New proposals by the International Football Association Board (IFAB) could reduce the duration of a match from 90 to 60 minutes, with the clock stopped every time the ball goes out of play, and allow players to take a free kick or corner kick to themselves. Other changes include permitting free kicks to be taken with a moving ball, penalties being given if a goalkeeper handles a back pass and a penalty goal being awarded in the instance of a goal line handball, a law similar to one already practiced in rugby. There are also ideas for teams whose players’ mob referees to be docked points and for defenders to be allowed to receive the ball from a goal kick within the penalty area. A goal kick would follow a penalty kick, meaning there would be no opportunity for players to follow in and score from a rebound. This is proposed to stop the issue of encroachment, with the kick being given as missed if an attacking player encroaches and a retake being allowed if a defending player encroaches on a missed penalty.
Where have these proposals come from?
The ideas have been put forward to IFAB by stakeholders in the game to tackle "on-field issues" and form part of what it calls its "Play Fair strategy", which has three aims of: improving player behaviour and increasing respect, increasing playing time, increasing fairness and attractiveness.
Which plans need no law changes?
The document has put forward a number of radical ideas for discussion, but suggests some proposals can be implemented immediately without the need for law changes. Most of these apply to trying to combat time-wasting. The document says match officials should be stricter on the rule which allows keepers to hold the ball for six seconds and be more stringent when calculating additional time. Additionally, it suggests match officials stop their watch:
- from a penalty being awarded to the spot-kick being taken
- from a goal being scored until the match resumes from the kick-off
- from asking an injured player if he requires treatment to play restarting
- from the referee showing a yellow or red card to play resuming
- from the signal of a substitution to play restarting
- from a referee starting to pace a free-kick to when it is taken.
Which plans are ready for testing?
Some of the proposals are already being tested. The idea of only allowing captains to speak to referees - to prevent match officials being mobbed – is currently being trialled at the Confederations Cup in Russia. Another proposal involves changing the order of kick-taking in penalty shoot-outs, known as 'ABBA'. It is similar to a tie-break in tennis, with team A taking the first kick, then team B taking two, then team A taking two. That is a change from the traditional 'team A, team B, team A, team B' pattern. New suggestions also include players who are being substituted leaving at the closest part of the touchline to them instead of at the halfway line.
Which ideas are up for discussion?
This is where it gets interesting. One of the proposals would allow players being able to dribble straight from a free-kick to "encourage attacking play as the player who is fouled can stop the ball and then immediately continue their dribble/attacking move". Other measures include:
- passing to yourself at a free kick, corner kick and goal kick
- a stadium clock which stops and starts along with the referee's watch
- allowing the goal kick to be taken even if the ball is moving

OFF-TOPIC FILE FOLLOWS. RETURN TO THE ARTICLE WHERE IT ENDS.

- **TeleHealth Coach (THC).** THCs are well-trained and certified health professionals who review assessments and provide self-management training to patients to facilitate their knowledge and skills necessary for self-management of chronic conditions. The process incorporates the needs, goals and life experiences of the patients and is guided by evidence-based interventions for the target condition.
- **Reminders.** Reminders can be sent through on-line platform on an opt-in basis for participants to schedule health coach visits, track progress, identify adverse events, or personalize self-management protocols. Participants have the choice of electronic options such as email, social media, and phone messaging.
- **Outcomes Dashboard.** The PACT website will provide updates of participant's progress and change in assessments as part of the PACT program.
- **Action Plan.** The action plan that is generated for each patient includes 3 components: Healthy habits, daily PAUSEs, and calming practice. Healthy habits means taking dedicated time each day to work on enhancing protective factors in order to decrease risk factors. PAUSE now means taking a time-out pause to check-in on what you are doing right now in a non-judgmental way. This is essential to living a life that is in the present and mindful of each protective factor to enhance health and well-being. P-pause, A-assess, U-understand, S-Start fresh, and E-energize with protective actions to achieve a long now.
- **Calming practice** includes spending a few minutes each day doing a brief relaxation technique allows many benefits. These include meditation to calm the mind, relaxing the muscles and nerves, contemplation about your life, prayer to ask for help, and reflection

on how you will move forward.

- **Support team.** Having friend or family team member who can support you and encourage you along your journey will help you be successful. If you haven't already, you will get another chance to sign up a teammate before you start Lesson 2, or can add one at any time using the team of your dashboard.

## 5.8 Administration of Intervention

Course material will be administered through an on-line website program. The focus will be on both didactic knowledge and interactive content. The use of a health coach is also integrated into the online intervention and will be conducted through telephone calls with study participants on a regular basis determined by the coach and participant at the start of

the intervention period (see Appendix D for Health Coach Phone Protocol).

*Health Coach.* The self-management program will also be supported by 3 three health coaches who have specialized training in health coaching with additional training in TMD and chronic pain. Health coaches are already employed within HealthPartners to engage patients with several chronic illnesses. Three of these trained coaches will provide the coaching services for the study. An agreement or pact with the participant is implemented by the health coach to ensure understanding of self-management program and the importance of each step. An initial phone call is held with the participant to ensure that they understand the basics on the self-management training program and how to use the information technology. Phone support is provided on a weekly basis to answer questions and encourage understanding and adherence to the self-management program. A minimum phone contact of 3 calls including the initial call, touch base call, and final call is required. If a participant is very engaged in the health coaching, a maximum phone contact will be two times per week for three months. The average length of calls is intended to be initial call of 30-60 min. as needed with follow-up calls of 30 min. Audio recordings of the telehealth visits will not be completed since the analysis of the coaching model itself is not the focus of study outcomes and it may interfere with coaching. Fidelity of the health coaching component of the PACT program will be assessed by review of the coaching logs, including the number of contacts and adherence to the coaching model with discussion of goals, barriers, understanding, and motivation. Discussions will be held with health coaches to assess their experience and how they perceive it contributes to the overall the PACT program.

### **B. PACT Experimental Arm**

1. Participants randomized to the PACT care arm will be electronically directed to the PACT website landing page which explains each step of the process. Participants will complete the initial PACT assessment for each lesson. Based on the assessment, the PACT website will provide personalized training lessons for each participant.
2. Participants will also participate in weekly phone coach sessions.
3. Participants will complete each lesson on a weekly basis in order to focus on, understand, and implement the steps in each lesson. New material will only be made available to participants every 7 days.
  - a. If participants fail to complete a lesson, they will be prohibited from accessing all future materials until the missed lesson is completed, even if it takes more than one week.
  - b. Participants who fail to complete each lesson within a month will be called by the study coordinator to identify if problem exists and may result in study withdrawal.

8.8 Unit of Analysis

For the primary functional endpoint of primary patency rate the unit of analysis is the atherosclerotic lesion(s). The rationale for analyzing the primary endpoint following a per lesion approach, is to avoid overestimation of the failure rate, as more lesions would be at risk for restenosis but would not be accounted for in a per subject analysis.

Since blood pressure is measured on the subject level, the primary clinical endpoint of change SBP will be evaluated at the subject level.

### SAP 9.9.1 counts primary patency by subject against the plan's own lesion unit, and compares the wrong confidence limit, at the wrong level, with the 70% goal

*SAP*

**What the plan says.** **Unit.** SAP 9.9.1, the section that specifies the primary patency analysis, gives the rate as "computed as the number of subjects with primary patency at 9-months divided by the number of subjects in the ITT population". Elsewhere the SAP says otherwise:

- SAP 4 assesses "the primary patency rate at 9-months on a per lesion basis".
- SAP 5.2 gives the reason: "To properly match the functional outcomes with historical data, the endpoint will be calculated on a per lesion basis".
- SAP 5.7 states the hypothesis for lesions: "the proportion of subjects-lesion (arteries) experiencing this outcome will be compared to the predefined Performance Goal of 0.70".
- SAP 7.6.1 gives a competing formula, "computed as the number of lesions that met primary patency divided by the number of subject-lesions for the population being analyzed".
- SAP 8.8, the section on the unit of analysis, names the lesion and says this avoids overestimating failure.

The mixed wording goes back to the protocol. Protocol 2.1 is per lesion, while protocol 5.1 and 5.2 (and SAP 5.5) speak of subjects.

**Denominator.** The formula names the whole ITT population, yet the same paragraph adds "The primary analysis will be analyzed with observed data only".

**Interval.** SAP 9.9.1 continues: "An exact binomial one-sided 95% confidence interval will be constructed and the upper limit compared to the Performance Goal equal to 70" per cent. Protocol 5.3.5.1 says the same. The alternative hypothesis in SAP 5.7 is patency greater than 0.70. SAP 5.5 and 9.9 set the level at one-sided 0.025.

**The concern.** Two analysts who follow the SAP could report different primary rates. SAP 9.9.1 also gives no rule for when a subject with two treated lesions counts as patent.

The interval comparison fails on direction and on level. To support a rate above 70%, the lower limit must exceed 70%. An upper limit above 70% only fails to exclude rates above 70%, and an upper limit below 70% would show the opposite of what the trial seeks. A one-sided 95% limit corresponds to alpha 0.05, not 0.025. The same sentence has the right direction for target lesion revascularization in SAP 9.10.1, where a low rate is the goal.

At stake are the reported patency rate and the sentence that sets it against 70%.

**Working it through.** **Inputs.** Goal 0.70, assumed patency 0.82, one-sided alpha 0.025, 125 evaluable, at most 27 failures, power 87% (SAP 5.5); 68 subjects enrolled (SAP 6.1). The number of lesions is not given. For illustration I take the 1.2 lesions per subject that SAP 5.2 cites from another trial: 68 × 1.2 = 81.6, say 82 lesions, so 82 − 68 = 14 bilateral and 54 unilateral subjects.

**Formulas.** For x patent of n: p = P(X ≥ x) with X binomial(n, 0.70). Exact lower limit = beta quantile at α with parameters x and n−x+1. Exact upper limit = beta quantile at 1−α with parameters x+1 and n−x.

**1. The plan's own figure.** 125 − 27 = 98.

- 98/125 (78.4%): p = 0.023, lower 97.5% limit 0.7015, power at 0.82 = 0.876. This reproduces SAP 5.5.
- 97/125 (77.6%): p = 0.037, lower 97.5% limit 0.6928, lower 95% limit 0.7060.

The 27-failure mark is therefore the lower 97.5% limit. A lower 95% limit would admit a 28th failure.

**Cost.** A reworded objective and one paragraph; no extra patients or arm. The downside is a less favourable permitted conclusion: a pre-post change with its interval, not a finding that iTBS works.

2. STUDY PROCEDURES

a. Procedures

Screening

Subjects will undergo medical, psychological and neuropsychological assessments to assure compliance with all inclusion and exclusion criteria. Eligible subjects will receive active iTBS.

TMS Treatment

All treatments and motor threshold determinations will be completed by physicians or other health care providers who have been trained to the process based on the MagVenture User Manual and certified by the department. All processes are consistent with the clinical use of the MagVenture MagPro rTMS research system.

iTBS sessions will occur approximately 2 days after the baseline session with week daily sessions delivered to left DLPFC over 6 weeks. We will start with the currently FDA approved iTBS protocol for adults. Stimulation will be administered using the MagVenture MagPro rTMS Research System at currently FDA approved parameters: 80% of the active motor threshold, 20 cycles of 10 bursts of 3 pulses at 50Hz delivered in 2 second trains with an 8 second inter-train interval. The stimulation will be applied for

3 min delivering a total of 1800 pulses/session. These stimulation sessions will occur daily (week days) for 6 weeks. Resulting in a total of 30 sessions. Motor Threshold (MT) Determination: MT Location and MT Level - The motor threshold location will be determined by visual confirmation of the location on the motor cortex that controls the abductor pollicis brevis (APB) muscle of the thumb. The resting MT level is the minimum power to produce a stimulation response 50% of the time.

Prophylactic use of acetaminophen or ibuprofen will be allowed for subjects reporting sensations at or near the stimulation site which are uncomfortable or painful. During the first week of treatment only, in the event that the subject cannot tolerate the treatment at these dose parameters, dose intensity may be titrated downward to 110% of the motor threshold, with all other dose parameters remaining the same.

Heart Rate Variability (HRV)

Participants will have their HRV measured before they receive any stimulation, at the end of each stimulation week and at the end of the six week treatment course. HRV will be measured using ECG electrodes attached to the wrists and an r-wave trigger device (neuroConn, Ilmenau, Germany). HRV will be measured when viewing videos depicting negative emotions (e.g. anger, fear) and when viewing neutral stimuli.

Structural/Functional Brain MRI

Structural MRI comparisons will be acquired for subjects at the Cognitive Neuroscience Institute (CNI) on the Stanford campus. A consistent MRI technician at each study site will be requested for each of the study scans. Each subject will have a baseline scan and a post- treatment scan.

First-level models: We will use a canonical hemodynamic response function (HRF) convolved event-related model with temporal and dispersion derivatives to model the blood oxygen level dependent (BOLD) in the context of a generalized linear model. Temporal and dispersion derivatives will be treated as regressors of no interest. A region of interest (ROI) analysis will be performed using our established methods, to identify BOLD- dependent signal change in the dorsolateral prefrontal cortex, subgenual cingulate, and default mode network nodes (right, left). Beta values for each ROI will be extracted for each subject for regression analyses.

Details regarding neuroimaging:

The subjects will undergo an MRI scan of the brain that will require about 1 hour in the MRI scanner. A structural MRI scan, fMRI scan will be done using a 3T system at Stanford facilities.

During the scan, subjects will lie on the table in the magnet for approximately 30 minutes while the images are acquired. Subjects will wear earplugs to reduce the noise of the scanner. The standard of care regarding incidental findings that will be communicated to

- a goal kick being taken on the same side that the ball went out on
- a "clearer and more consistent definition" of handball
- a player who scores a goal or stops a goal with his hands gets a red card
- a goalkeeper who handles a back pass or throw-in from a team-mate concedes a penalty
- the referee can award a goal if a player stops a goal being scored by handling on or close to the goal line
- the referee can only blow for half-time or full-time when the ball goes out of play
- a penalty kick is either scored or missed/saved and players cannot follow-up to score to stop encroachment into the penalty area.
Who has come up with these proposals?
IFAB is made up of FIFA and the four British home football associations - of England, Scotland, Wales and Northern Ireland - and is responsible for making the final decision on law changes. Former English referee David Elleray is IFAB's technical director and has overseen the document. "Referees, players, coaches and fans all agree that improving player behaviour and respect for all participants and especially match officials, increasing playing time and the game's fairness and attractiveness must be football's main priority", he said. “You could say that it is a quiet revolution aimed at getting football even better. My starting point was to look at the laws and say 'what are they for?' and if there is no particular reason then would changing them make the game better." Allowing goalkeepers to pass the ball to defenders within the penalty area from a goal kick has already been trialled in European youth matches in order to test whether it would encourage more passing rather than a long kick up field. The use of video assistant referees (VARs) at the Under-20 World Cup was deemed a success, Elleray added. "Overall the trials are going extremely well," he said. "Out of 52 games in the Under-20 World Cup in Korea there were only 12 decisions which were decided by the VAR so it is not disrupting the game. Referees are saying to players at corners and free kicks 'remember, the cameras are watching you.' Players know they cannot get away with things such as violent conduct and bad tackles". The next stage would involve the ideas being discussed at various meetings before decisions are taken on whether to develop them further or discard them.